*
1 star - it was good, until it wasn't



Last week I funneled my usual stack of book requests to the main library (rather than the local branch) just to shake things up. Imagine my surprise when I discovered the parking garage was missing and I was forced to (gasp) parallel park on the street. This is not good as our local branch is closed on Saturdays during the summer. 

Oh no! Where will I park?


But I digress.

I arrived at the library on 05/11/13 and being an adventurous sort, I counted my way to the fifth bookcase, down to the 11th shelf, and grabbed the 13th book. You might think this is a doomed method of picking books, but so far my luck has been pretty good and it gets me out of my comfort zone.

Mad Dogs is a spy thriller action adventure story about 5 ex-CIA operatives. They have all been incarcerated in the special CIA nut house having totally lost it in various forms. Then something bad goes down at the facility, they escape, and the rest of the book is focused on their journey to find out what really happened and why they were being set up.

Now here's the thing. I really liked this book in the beginning. I liked it so much, I recommended it to my husband. Yup. Lots of cool spy stuff along with the odd behaviors of seriously mentally ill people going off their meds (no time to hit the pharmacy on their way out the door). 

As the story goes along, we learn what horrific event caused each of the characters to go over their tipping point and require psychiatric incarceration and medication. Very yucky stuff. So I'm reading and reading, and maybe slowing down a little bit, but still good, still lots of action and mystery. Heck, I'm even seeing it unfold as a movie and working my way up to putting actor faces to the names. 

But...

Then I'm slowing down a little more and one fateful morning around page 250 I said to myself "I'm just going to read the first chapter of one of my other books this morning and finish this one tonight."

Tick tock, tick tock, a couple of days go by and I haven't picked the book up again. Tick tock, tick tock. Last night, getting ready for my bedtime read, I grabbed Mad Dogs, opened it up, started reading and said "Um, hello? I kind of don't care anymore." And that was that.

I mean don't even care enough to skim the remaining 100 to find out what happened. So there you go.


Saturday, May 11, 2013

Life of Pi - movie


Life of Pi
2012
*****
5 stars - glorious beyond belief






Just watch it, OK?

I read the book and then I avoided the movie thinking "how can they ever capture this on the big screen?"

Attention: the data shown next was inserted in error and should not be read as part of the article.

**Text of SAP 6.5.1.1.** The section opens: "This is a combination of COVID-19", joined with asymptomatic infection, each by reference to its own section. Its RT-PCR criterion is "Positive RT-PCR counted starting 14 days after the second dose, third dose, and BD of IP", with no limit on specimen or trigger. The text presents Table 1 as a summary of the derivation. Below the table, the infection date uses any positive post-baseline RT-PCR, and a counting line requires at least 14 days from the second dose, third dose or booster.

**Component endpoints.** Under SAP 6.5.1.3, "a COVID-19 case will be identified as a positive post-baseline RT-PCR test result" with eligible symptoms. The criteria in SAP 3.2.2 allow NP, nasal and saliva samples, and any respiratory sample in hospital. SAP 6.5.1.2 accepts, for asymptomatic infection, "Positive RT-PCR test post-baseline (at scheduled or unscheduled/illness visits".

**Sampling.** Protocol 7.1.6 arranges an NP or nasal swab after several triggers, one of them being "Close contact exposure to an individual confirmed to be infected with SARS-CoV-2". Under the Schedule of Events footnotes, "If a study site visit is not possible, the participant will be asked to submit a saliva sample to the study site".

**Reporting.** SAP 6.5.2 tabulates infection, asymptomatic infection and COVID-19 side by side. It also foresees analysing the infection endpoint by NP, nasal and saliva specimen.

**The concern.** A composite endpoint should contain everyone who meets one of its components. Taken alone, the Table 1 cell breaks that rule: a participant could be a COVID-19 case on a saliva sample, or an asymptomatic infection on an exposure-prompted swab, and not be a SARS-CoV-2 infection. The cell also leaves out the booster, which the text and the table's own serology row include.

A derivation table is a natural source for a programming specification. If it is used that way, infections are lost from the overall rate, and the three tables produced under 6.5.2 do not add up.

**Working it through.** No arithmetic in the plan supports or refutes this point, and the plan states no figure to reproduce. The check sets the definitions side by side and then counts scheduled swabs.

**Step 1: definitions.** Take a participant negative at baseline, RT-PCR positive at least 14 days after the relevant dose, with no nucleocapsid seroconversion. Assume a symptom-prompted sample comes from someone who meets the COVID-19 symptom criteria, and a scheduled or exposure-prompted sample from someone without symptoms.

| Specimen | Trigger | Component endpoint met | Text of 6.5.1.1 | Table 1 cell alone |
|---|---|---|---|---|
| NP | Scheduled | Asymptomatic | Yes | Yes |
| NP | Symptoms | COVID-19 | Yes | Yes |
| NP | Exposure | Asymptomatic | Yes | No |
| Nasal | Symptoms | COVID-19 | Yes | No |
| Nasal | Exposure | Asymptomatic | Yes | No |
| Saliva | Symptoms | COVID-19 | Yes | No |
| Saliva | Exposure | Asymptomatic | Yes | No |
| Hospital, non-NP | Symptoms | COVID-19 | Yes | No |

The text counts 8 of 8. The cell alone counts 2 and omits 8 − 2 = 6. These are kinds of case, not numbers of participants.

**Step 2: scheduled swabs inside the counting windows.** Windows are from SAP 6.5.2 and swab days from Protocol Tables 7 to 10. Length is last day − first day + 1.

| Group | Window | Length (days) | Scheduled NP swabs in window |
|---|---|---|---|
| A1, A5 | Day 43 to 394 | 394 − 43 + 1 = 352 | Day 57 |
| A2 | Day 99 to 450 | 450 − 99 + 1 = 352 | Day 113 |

Well, friends, the movie was actually better than the book (gasp, you heard me, better than the book).

The plot is simple enough. A young man survives a shipwreck, only to find himself adrift in the Pacific ocean and sharing his lifeboat with a Bengal tiger. 

It is a beautiful film with breathtaking images. It challenges your emotions, but also leaves you with a sense of peace and admiration for the magic of life. Beyond that, I just cannot describe it.

Warning - there are some scary moments for animal lovers (hard to watch even knowing the animals were surely animated at times), but don't let that deter you because the story is too wonderful to miss.

Now in November by Josephine Johnson


Now in November
by Josephine Johnson
1934
1935 Pulitzer Prize
****
4 stars - wait until you can bear it, what a downer



Oh just shoot me now! This is possibly the most depressing book I have ever read. 

Sure, in the beginning you might think "OK, another day in the life kind of thing where everybody will work hard and life will have tragedies, but also some bright moments." WRONG!

There is not one spark of hope, not a single glimpse of happiness in the entire 231 pages. 

What we have here is a "dirt poor" family comprised of mom, dad, and three daughters struggling to get by during the depression and catastrophic drought of the early 1930's. Everybody working hard, putting one foot in front of the other and for what? Starving, death, insanity, and aching loneliness. Oh man!

It's a good book, well written,  and I understand why it won the Pulitzer, but a total downer. 

Near the end, the narrator (the middle daughter) looks back over her life so far. Now normally we'd get a respite from misery at this point and realize it was all worth it. Not so!

"I do not see in our lives any great ebb and flow or rhythm of earth. There is nothing majestic in our living. The earth turns in great movements, but we jerk about on its surface like gnats, our days absorbed and overwhelmed by a mass of little things - that confusion which is our living and which prevents us from being really alive. We grow tired, and our days are broken up into a thousand pieces, our years chopped into days and nights, and interrupted. Our hours of life snatched from our years of living. Intervals and things stolen between - between what? - those things which are necessary to make life endurable? - fed, washed, and clothed, to enjoy the time which is not washing and cooking and clothing... Thoreau was right. He was right even as Christ was right in saying Be ye also perfect - and as beyond us.